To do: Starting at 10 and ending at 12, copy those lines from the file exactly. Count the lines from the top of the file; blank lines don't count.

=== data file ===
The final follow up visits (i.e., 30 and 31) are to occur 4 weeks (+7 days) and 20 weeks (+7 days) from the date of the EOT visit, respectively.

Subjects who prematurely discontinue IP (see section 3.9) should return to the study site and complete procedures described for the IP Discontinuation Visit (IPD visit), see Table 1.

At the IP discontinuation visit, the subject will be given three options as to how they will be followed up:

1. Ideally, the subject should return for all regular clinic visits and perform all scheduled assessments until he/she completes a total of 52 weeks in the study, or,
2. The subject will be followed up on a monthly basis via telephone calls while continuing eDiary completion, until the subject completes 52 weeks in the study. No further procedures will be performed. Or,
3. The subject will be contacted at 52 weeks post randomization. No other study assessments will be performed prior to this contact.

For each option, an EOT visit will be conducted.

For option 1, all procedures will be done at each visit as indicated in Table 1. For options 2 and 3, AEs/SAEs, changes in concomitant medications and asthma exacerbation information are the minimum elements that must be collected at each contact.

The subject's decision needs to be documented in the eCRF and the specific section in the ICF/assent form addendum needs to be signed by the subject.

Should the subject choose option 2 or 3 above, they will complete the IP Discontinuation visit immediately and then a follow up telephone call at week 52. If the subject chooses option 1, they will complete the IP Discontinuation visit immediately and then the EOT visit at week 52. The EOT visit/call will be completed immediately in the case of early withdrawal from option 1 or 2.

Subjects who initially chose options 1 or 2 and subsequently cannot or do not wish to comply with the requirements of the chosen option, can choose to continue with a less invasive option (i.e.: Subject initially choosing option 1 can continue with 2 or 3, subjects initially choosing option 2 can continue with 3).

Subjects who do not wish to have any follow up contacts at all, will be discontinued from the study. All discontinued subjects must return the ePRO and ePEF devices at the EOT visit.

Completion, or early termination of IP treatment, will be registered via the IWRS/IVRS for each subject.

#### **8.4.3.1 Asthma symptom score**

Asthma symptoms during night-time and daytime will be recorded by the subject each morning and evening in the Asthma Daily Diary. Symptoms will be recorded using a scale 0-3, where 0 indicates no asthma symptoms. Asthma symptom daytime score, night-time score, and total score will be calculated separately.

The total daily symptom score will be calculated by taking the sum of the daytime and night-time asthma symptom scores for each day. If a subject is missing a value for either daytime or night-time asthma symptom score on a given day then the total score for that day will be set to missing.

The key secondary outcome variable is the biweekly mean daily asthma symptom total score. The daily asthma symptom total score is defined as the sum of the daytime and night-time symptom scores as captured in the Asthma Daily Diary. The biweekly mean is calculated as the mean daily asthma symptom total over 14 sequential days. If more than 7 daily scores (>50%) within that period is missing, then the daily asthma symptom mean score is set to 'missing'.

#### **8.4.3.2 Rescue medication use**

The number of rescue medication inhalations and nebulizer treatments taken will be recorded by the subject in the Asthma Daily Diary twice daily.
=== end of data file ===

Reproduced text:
Should the subject choose option 2 or 3 above, they will complete the IP Discontinuation visit immediately and then a follow up telephone call at week 52. If the subject chooses option 1, they will complete the IP Discontinuation visit immediately and then the EOT visit at week 52. The EOT visit/call will be completed immediately in the case of early withdrawal from option 1 or 2.

Subjects who initially chose options 1 or 2 and subsequently cannot or do not wish to comply with the requirements of the chosen option, can choose to continue with a less invasive option (i.e.: Subject initially choosing option 1 can continue with 2 or 3, subjects initially choosing option 2 can continue with 3).

Subjects who do not wish to have any follow up contacts at all, will be discontinued from the study. All discontinued subjects must return the ePRO and ePEF devices at the EOT visit.